We’ve known for a while that “slow and steady” wins the race. Now it looks like it may make you substantially stronger, too.
According to a study published in the Journal of Sports Medicine and Physical Fitness, super-slow weight training may increase strength gains by 50 percent. Yes, 50 PERCENT!
In the study, researchers split 147 weight trainers among two groups. Both groups trained three times a week for eight weeks on a 13-exercise weight-training circuit.
The only difference between the groups was the speed at which they lifted and lowered the weight. One group trained at a conventional speed (2 seconds lifting, 1-second pause, 4 seconds lowering).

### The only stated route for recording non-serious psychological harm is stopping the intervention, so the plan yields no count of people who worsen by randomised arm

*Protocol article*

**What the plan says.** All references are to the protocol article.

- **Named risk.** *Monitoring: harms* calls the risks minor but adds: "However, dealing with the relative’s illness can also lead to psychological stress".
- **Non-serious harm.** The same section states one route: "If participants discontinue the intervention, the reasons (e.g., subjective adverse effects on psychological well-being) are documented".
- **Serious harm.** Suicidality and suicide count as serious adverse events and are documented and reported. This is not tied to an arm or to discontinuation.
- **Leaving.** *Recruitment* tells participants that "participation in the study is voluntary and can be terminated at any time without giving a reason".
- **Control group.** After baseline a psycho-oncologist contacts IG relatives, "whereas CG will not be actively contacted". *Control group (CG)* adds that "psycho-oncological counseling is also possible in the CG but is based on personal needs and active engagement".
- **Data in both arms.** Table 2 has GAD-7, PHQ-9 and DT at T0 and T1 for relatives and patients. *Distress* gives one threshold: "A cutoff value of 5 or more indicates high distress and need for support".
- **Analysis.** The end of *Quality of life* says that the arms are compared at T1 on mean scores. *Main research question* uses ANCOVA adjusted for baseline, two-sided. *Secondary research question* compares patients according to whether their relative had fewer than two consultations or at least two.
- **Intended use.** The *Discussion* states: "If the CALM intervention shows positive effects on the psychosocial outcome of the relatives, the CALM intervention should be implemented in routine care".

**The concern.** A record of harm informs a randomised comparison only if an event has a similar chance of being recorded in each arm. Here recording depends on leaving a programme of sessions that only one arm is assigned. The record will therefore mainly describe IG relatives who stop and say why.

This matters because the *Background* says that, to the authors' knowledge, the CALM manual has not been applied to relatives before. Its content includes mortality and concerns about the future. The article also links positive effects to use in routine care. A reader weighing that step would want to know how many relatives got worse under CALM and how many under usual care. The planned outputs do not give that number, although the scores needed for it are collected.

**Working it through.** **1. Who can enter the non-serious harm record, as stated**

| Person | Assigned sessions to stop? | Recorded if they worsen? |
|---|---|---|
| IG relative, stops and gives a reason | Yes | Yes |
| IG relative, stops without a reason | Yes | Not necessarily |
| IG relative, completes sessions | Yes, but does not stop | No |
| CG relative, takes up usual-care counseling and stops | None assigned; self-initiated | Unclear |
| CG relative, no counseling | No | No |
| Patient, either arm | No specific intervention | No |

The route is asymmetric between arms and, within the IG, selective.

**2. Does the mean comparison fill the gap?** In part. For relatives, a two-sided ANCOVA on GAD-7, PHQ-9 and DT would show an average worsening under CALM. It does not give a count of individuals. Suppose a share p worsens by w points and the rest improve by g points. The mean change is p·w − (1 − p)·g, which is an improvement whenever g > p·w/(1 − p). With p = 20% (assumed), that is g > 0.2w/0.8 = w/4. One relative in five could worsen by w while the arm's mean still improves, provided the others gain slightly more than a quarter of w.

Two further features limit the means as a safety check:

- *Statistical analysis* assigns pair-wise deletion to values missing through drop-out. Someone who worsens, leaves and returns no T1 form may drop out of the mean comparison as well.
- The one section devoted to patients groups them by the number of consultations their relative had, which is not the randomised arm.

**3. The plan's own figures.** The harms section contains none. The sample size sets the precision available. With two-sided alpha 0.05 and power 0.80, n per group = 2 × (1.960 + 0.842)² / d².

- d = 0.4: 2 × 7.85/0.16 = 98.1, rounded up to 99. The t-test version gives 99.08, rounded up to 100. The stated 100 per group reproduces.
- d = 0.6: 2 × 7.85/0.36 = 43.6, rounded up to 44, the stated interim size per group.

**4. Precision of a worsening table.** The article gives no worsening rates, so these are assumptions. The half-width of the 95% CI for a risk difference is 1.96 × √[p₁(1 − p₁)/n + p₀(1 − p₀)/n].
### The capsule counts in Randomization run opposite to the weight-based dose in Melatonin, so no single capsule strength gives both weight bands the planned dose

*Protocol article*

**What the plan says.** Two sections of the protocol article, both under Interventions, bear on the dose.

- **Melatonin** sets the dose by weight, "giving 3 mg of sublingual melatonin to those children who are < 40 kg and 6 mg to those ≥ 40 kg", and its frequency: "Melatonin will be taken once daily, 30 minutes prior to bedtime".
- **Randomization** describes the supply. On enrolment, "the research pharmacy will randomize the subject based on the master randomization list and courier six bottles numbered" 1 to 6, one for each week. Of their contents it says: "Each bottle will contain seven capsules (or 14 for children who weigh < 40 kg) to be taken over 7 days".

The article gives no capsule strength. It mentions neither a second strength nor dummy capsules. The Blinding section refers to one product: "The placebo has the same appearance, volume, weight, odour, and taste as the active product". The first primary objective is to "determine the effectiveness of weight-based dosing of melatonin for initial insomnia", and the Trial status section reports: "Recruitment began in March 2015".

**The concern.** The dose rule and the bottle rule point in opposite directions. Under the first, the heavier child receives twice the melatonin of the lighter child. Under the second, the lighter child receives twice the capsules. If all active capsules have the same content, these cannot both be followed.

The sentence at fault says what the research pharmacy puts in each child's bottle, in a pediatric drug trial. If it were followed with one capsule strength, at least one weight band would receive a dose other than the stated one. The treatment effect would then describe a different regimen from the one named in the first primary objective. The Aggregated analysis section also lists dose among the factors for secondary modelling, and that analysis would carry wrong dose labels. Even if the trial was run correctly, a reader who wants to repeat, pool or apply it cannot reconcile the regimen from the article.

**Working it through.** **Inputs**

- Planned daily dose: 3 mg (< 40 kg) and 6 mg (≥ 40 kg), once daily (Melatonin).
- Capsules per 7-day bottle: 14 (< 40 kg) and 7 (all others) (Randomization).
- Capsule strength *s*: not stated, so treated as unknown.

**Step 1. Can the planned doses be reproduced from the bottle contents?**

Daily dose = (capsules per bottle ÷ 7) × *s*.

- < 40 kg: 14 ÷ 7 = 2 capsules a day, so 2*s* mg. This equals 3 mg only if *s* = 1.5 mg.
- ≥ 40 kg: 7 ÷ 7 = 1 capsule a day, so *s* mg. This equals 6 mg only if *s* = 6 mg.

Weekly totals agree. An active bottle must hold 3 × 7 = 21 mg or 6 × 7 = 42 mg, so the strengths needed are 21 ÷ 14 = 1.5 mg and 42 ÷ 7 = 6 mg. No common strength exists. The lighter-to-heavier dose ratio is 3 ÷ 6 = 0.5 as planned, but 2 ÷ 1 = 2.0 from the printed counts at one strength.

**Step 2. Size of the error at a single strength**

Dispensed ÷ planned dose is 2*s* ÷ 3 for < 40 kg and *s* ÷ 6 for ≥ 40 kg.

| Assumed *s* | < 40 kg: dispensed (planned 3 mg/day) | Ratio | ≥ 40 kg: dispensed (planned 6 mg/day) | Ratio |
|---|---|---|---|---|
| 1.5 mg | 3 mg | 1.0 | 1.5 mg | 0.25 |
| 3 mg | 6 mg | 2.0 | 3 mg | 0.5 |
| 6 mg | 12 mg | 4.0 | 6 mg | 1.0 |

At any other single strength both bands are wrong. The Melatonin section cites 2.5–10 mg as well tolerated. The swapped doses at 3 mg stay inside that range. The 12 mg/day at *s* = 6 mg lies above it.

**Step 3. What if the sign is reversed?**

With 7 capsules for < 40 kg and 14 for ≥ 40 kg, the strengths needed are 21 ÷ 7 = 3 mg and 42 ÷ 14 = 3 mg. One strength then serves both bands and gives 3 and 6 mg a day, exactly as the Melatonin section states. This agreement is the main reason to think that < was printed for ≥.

The other group was asked to dramatically slow things down (10 seconds lifting, 4 seconds lowering). At the beginning and end of the trial period, all of the participants were tested for their 10-rep max.
Results showed that super-slow training resulted in about a 50 percent greater increase in strength than regular-speed training. Specifically, the super-slow training group showed a mean increase in 10-rep max of 26.4 pounds. The regular-speed group experienced only a 17.6-pound increase.
Lead study researcher Dr. Wayne Westcott believes the results are due to the increase in lifting intensity seen with super-slow training.
“Slower repetition speed may effectively increase intensity throughout the lifting phase while decreasing momentum,” he says.